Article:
4. Because learning to let go a little bit matters big time

Sure you want to get pregnant in one month or one year and you want to follow a set plan you have laid out, but that’s not always how things go, Marshall said. Not only can meditation, mindfulness, and even something as simple as one deep breath be “physiological game changers,” according to Marshall, these practices can also help you live in the now and “let go” of the stress and anxiety that can impede so many women’s worries surrounding fertility.

Learning to focus and refocus your attention — on things you love doing or on spending quality time with your partner — can also help take the pressure off, letting everything naturally fall into place, Hill said. And even though you’ve probably heard this countless times, it’s important to remember: While everybody is different, so often, it’s right when you stop trying that you actually get pregnant.

5. Because postpartum self care matters, too

A body that’s been through a lot, a baby who won’t stop crying, having your schedule thrown completely on its head overnight? That all requires patience, a whole lotta self love, and some serious self care. If you’ve been practicing all of this from day one, it’s going to help you through pregnancy, postpartum and motherhood when things arguably get even more challenging, Kasirer said.

On top of making time for you when you can, don’t ignore your diet. “Your brain is 60 percent fat,” Marshall said. So make sure you fill up one healthy omega-3s — try two-plus servings of seafood a week — or supplements, including prenatal vitamins, to make sure you’re you’ve got enough stores during both during pregnancy and postpartum to keep your brain in tip-top shape. Omega-3s have neuroprotective benefits to aid mood and help you maintain a healthy brain throughout life, she noted.

6. Because with kids, you have to be prepared to pause

All of those deep breaths or yoga classes you’ve been taking as you deal with the challenges of trying to conceive? They’ll come in handy later with kids, when you need even more patience and stress-busting powers, the panelists said.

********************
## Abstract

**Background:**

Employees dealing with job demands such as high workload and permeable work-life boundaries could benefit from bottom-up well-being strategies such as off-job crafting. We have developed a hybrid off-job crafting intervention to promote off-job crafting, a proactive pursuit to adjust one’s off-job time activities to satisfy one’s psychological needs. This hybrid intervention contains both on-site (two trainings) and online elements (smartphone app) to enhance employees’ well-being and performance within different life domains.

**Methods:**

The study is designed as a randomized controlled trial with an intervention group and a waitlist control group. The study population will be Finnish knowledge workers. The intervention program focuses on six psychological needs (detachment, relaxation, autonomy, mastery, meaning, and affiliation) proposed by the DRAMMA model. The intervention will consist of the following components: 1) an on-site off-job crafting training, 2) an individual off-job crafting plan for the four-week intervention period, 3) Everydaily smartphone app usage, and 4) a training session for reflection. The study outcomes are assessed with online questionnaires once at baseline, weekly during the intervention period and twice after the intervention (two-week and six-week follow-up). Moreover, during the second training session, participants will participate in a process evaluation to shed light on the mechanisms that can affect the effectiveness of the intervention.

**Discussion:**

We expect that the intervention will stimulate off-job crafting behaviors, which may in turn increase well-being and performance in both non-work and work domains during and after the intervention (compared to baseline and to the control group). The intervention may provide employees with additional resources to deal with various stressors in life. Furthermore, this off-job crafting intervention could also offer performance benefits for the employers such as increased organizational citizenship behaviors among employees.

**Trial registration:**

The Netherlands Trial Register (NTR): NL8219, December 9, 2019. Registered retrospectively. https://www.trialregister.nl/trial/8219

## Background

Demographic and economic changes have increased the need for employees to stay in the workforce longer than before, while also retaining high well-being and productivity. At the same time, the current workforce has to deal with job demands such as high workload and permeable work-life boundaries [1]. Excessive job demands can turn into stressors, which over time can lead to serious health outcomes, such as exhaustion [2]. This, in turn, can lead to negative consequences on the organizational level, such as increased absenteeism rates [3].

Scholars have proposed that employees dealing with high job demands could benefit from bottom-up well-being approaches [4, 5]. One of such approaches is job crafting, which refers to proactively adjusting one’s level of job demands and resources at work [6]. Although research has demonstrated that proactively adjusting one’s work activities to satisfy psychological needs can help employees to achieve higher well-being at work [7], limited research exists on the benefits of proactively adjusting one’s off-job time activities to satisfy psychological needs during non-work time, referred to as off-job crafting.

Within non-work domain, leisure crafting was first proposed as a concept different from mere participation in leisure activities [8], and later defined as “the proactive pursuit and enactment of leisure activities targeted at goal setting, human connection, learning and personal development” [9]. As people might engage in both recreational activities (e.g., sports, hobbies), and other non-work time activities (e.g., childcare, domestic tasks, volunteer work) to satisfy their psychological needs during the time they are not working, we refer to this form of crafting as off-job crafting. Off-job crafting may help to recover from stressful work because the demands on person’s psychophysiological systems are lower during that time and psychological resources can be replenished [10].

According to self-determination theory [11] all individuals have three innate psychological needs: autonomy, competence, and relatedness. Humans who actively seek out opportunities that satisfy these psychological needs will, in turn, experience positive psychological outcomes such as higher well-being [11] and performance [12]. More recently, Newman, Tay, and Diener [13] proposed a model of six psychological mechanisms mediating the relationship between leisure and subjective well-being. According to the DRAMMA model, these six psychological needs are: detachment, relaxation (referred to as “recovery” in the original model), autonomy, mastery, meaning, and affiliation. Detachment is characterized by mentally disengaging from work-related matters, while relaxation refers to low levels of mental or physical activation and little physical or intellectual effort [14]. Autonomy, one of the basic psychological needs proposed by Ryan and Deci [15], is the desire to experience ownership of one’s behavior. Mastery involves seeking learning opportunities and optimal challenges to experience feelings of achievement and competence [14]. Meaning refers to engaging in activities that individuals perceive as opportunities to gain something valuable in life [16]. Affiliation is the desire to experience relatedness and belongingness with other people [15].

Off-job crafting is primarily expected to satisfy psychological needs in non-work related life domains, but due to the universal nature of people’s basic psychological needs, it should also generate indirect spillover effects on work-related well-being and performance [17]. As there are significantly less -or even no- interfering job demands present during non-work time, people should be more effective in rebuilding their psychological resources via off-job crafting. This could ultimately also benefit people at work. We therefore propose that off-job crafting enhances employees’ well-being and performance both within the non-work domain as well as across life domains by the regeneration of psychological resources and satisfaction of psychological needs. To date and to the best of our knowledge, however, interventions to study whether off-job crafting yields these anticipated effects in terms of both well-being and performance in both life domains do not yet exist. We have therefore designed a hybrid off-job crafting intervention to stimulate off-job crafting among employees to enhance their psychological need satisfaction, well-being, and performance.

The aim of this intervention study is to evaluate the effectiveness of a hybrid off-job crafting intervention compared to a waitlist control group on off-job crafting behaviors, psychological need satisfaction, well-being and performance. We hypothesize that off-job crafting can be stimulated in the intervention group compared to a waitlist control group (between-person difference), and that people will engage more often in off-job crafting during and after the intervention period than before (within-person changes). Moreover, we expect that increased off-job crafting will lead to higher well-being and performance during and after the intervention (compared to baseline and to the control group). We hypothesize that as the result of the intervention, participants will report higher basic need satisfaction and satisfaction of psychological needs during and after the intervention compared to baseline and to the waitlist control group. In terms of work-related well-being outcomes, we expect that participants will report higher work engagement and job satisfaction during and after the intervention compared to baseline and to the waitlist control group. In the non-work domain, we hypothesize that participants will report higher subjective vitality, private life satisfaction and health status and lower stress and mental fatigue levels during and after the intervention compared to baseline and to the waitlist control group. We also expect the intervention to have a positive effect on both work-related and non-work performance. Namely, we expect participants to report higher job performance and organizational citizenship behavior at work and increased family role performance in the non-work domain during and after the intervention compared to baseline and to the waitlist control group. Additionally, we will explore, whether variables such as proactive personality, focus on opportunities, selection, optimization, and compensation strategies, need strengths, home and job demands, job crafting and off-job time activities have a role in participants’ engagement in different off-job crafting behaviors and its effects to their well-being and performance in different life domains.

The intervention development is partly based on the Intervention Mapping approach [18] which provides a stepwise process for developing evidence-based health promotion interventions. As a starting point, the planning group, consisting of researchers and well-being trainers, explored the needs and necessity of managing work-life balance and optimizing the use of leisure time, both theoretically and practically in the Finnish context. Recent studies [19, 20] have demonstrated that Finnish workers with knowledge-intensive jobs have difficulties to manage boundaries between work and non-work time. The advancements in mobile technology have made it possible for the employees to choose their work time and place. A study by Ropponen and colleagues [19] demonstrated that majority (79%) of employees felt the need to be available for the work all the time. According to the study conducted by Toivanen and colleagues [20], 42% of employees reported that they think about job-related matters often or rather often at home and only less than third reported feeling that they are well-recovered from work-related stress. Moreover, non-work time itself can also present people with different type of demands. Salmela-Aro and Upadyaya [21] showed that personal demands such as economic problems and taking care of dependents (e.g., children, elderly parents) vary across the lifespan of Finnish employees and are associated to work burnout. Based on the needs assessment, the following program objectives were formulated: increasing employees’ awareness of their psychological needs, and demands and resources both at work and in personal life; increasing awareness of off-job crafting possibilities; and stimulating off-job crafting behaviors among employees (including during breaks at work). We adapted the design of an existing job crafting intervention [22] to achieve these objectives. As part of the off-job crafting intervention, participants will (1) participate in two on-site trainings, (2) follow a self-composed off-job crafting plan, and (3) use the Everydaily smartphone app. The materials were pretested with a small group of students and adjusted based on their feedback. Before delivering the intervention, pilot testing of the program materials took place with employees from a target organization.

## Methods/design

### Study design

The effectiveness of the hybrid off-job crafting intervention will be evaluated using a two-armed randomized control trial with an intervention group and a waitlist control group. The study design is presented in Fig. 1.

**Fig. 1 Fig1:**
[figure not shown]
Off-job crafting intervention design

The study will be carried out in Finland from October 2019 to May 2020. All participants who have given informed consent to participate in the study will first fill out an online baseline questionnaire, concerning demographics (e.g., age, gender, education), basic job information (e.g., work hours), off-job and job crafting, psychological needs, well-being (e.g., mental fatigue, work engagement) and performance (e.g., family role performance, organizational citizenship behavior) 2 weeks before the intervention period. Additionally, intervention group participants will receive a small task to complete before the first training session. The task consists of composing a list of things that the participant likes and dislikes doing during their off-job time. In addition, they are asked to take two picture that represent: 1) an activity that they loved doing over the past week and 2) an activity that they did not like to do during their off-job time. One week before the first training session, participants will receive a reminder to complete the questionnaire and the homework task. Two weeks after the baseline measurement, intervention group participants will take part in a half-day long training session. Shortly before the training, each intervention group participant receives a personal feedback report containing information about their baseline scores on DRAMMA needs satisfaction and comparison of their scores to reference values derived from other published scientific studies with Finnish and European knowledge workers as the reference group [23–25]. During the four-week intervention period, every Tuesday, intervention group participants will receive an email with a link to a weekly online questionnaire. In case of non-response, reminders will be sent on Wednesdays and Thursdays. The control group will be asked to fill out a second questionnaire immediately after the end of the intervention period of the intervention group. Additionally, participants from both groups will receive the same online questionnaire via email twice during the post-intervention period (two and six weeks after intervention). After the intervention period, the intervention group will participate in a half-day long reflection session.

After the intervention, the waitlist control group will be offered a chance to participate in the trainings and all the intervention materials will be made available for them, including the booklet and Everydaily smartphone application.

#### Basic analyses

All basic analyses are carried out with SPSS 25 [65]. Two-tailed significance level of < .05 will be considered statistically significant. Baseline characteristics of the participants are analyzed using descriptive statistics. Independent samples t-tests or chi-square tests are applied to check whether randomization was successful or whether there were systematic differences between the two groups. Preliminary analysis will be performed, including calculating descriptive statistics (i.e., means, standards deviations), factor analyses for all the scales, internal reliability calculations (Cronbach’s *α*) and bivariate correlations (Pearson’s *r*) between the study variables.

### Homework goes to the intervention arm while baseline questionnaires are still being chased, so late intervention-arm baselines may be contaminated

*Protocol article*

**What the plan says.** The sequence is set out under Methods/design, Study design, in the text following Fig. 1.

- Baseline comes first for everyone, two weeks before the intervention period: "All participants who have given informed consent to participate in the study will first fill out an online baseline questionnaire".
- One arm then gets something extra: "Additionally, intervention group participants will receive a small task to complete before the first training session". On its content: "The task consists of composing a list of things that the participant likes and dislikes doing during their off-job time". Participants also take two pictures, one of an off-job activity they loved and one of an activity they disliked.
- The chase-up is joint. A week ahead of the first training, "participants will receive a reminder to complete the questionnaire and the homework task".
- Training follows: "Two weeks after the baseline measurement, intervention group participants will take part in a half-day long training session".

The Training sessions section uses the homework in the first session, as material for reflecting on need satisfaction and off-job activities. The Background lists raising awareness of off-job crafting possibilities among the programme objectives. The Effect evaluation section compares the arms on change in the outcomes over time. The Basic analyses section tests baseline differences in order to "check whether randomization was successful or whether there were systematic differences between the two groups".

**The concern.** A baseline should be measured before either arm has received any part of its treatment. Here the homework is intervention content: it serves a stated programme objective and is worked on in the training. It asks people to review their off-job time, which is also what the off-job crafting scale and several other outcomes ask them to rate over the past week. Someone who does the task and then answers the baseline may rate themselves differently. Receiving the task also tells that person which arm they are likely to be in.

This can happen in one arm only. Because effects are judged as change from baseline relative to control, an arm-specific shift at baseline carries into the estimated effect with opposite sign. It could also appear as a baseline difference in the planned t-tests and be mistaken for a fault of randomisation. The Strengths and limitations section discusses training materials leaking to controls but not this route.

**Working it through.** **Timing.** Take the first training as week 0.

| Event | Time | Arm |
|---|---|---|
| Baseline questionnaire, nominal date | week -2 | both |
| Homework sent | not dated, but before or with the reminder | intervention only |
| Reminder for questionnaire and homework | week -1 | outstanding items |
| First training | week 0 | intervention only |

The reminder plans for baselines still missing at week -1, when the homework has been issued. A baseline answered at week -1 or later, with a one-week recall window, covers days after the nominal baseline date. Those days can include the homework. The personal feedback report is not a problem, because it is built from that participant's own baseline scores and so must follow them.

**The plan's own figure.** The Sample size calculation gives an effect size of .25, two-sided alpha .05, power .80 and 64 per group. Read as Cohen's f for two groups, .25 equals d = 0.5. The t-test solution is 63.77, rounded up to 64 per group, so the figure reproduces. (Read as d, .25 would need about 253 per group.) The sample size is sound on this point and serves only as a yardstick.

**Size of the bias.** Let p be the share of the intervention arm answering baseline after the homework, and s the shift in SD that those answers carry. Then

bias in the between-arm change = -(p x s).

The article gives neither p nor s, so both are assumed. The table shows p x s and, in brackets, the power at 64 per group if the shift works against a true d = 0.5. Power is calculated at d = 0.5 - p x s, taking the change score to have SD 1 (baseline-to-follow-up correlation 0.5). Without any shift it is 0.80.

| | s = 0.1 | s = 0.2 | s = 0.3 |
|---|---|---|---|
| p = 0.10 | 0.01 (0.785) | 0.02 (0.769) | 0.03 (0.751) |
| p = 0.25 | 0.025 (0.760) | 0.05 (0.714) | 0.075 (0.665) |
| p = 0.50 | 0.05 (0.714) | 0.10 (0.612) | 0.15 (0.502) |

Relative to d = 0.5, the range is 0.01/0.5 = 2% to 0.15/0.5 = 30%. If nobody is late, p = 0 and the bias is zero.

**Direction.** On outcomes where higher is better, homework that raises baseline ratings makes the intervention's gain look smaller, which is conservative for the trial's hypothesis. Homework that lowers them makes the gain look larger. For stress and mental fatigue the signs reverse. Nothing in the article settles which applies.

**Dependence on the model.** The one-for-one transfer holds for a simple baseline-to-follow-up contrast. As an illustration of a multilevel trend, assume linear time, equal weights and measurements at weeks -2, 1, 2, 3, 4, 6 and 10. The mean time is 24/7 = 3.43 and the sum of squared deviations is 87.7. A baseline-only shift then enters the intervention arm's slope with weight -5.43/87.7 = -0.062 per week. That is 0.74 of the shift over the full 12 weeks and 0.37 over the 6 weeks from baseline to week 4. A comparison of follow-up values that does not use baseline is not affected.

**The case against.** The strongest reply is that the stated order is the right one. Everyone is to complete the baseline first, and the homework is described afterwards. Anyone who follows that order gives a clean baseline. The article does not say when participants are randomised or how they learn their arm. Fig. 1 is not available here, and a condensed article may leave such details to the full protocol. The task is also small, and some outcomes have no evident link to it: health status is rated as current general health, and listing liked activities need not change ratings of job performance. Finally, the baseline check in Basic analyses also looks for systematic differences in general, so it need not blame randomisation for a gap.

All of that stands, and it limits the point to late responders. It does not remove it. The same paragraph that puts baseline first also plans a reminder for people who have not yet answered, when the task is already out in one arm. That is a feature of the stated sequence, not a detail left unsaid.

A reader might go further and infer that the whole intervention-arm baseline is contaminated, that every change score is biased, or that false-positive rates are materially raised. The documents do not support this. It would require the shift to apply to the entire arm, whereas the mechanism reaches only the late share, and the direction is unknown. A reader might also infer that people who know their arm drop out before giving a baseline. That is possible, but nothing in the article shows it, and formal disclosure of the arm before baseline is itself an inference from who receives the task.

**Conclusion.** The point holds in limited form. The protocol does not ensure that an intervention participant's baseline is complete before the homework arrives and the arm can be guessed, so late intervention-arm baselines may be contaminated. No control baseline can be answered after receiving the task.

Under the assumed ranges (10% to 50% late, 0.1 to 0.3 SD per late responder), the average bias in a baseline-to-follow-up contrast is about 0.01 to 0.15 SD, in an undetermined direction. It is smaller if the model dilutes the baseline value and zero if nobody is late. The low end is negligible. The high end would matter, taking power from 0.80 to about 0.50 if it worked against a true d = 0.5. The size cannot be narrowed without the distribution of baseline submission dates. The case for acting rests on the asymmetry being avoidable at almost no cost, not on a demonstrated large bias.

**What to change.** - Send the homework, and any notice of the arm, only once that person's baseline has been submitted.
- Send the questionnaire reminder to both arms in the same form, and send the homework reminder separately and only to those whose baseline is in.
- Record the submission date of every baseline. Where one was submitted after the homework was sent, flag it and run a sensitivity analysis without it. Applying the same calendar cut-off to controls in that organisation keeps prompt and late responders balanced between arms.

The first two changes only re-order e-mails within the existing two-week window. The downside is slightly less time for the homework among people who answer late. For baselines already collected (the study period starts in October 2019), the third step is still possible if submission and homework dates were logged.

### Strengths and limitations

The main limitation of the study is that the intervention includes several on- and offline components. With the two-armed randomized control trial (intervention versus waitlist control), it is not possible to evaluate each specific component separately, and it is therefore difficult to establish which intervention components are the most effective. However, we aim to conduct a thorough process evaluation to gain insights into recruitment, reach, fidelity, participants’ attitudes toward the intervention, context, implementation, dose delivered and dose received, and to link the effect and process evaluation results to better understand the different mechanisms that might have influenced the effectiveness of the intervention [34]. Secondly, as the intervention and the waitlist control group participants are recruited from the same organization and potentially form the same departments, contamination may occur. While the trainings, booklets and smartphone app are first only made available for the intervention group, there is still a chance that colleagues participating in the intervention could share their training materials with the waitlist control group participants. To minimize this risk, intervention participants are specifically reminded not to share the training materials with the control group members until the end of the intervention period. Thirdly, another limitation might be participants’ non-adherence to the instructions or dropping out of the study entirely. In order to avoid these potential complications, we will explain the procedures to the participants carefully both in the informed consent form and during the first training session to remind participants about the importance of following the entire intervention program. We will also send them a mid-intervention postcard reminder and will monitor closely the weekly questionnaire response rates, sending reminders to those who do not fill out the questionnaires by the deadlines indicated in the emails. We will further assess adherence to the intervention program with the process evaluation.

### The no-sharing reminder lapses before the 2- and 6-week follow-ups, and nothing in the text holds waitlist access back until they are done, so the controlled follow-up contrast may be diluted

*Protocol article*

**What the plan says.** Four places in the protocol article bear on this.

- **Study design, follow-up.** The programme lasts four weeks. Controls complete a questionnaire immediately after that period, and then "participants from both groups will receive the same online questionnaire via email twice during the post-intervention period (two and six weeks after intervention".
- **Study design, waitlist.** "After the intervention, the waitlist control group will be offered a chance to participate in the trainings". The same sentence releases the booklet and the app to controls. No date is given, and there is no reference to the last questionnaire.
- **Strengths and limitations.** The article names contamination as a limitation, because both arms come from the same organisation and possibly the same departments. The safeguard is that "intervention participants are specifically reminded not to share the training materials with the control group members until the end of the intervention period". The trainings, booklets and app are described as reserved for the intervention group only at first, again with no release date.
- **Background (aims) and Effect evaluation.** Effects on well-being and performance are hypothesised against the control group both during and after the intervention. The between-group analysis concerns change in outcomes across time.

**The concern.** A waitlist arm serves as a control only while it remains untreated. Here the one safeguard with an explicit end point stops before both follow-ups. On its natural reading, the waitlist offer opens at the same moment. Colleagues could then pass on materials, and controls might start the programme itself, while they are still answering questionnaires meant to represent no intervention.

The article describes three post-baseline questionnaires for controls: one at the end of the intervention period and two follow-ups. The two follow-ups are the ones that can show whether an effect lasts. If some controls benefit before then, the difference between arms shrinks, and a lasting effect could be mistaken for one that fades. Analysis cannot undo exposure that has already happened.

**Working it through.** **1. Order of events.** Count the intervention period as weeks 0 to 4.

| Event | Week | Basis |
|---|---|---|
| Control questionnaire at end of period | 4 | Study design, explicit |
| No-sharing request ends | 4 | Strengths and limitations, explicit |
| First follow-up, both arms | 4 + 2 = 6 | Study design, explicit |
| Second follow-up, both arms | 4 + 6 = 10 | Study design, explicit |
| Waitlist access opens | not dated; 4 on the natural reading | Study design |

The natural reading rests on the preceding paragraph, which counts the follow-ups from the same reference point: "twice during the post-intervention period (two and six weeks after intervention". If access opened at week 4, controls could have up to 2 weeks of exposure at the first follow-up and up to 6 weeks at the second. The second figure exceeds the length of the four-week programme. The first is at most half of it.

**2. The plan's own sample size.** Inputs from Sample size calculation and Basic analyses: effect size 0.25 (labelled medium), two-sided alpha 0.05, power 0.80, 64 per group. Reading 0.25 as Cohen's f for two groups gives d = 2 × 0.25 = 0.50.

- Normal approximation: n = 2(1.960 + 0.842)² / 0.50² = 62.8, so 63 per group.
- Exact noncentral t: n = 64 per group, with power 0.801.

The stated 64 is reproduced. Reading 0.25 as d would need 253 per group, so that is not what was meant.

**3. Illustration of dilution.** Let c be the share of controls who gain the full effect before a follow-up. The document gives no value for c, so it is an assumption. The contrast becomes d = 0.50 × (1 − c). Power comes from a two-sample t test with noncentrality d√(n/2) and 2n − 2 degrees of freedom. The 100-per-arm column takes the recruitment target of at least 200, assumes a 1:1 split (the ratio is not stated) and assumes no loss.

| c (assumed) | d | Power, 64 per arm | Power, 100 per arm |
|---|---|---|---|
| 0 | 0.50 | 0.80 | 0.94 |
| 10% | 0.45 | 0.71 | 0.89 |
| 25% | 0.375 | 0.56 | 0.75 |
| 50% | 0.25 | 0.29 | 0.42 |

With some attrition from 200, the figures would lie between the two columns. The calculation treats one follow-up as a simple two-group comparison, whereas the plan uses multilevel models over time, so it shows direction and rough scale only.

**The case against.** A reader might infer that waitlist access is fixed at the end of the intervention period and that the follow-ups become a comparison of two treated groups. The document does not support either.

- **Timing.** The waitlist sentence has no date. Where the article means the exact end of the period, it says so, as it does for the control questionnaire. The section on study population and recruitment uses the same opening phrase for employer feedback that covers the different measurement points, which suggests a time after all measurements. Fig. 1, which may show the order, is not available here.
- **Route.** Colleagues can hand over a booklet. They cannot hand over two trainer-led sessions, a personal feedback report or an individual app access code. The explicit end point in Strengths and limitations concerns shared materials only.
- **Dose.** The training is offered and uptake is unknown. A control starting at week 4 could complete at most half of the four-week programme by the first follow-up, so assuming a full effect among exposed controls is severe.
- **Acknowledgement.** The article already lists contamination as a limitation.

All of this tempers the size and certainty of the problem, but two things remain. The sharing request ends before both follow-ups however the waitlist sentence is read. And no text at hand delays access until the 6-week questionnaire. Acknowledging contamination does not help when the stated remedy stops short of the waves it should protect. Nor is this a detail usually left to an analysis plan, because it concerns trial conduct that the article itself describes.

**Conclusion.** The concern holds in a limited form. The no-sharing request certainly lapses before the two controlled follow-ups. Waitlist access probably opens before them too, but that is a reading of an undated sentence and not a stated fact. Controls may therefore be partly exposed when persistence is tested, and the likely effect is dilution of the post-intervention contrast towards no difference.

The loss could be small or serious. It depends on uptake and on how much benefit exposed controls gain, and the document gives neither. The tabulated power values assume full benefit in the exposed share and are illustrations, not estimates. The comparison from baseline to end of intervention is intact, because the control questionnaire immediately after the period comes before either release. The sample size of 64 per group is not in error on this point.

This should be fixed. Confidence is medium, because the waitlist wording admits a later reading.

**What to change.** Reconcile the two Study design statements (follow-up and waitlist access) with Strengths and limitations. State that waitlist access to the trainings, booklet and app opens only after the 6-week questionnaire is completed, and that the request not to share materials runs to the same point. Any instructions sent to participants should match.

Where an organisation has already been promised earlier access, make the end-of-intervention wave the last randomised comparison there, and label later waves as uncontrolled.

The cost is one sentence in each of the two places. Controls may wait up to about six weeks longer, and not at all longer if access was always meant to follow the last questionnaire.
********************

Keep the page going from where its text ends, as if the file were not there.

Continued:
As with other healthy habits, building these practices into your routine earlier is best so you can pull from them when you need them.

7. Because it can help you have hard convos

Got prying aunts and uncles? Parents and in-laws just itching to become grandparents? The questions and comments that inevitably arise around your pregnancy (or lack thereof) can be exhausting and annoying. It practically goes without saying that a little bit of mental toughness can help you handle these conversations.

Setting boundaries — something you can work on with a therapist or just with some time for self-reflection — can help you format responses to shoulder everything from unwanted advice to intrusive questions. “People just say the wrong things sometimes,” Kasirer said. Dedicating a little bit of time toward thinking about how you’re going to respond in ways that works for you can help keep stress levels stable.

8. Because it can bring you closer with yourself and your partner

Tuning into your authentic self takes time and practice but it can help you build self-confidence and be honest with both yourself and others, Kasirer said.

And it seems obvious but during the nine-plus months of pregnancy, you’re pregnant and your partner is … not. Their relationship with the baby might not start until they actually meet the baby, Marshall noted to the audience. Being in a good place with your own mental health can help you understand where they are coming from, and that’s something that can help strengthen your relationship as a couple throughout your entire pregnancy.

This post is sponsored by Nature Made Prenatal Vitamins.

Leave a Comment

Comments are closed.